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How to Face the Last Days Without Fear: Derek Prince (Transcript)

Full text of renowned Bible teacher Derek Prince’s sermon titled “How to Face the Last Days Without Fear: Derek Prince”.  In this sermon, Derek Prince shares how we can face the Last Days, that is talked about in the Bible, without fear. Something very relevant in this time, with the coronavirus outbreak.

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Derek Prince – Renowned Bible Teacher

Now the proclamation that we’re going to make today is taken from Titus 2:11–14:

“The grace of God that brings salvation has appeared to all men, teaching us that, denying ungodliness and worldly lusts, we should live soberly, righteously and godly in the present age; looking for the blessed hope, and glorious appearing of our great God and Savior Jesus Christ who gave Himself for us that He might redeem us from every lawless deed, and purify for Himself His own special people, zealous for good works.”

My theme today is a message I’ve never preached before, so it will be interesting to see how it comes out. It is: How to Face the Last Days Without Fear.

The Bible has a great deal to say about the last days or the end time. It starts in the first book, Genesis, and goes on from book to book through the last book, Revelation.

A few days earlier I was in a medical facility for some routine medical tests. And I had at one time a doctor and two nurses there. And they asked me: “What do you think about the condition in the world today?”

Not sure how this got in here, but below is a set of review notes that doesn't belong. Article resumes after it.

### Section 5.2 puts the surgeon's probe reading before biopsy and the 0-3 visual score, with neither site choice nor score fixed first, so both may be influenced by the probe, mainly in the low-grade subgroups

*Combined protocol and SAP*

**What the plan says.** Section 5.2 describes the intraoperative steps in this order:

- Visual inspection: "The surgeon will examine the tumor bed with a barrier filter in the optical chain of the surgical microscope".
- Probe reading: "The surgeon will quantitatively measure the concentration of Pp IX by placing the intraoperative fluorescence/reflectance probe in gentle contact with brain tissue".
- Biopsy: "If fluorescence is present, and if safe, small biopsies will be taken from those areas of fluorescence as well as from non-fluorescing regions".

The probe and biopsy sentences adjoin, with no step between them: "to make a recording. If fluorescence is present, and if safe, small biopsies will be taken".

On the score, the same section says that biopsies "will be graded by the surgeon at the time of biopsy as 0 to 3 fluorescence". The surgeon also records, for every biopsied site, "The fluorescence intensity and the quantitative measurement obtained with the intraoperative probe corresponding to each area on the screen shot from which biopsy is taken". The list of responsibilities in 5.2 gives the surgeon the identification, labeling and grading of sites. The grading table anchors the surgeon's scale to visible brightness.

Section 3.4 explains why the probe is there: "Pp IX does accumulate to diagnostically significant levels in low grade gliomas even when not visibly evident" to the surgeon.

I said, I believe we’re living in the last days. And rather to my surprise all three of them indicated really that they believed that was true. It was quite surprising.

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So, I want to speak to you today about how to approach the last days. We’ve already heard in prophetic messages that this will be a time of severe testing. I believe that it will be the time of the severest testing that humanity has ever experienced.

I just want to list, very briefly, some of the serious statements made in Scripture about the last days. Then I’m going to go on to the really practical issues: How can we face these last days without fear?

In 2 Timothy 3:1, Paul says to Timothy: Know this — It’s very emphatic. You can be certain of one thing, this you must not forget — …that in the last days perilous times will come. The word that’s translated perilous only occurs in one other place in the Greek New Testament. And that is used to describe two demon possessed men who came to meet Jesus on the east shore of the Sea of Galilee. And there it is translated fierce. It says they were exceedingly fierce.

So, what the Scripture is telling us is that in the last days fierce times will come. I think that’s a much better translation than perilous. And Paul goes on in that chapter to give the reason. The reason is the deterioration of human character, ethics and morals. And he lists eighteen moral blemishes that will be conspicuous in the last days. Three of them are things that people love.

The first is lovers of self, the second is lovers of money and the last one is lovers of pleasure more than lovers of God. And with unerring accuracy, Scripture pinpoints the great basic problem that faces humanity. And not least the people of this nation. It is love of self. Self-love is the cause of the breakup of marriages, families, churches, society in general.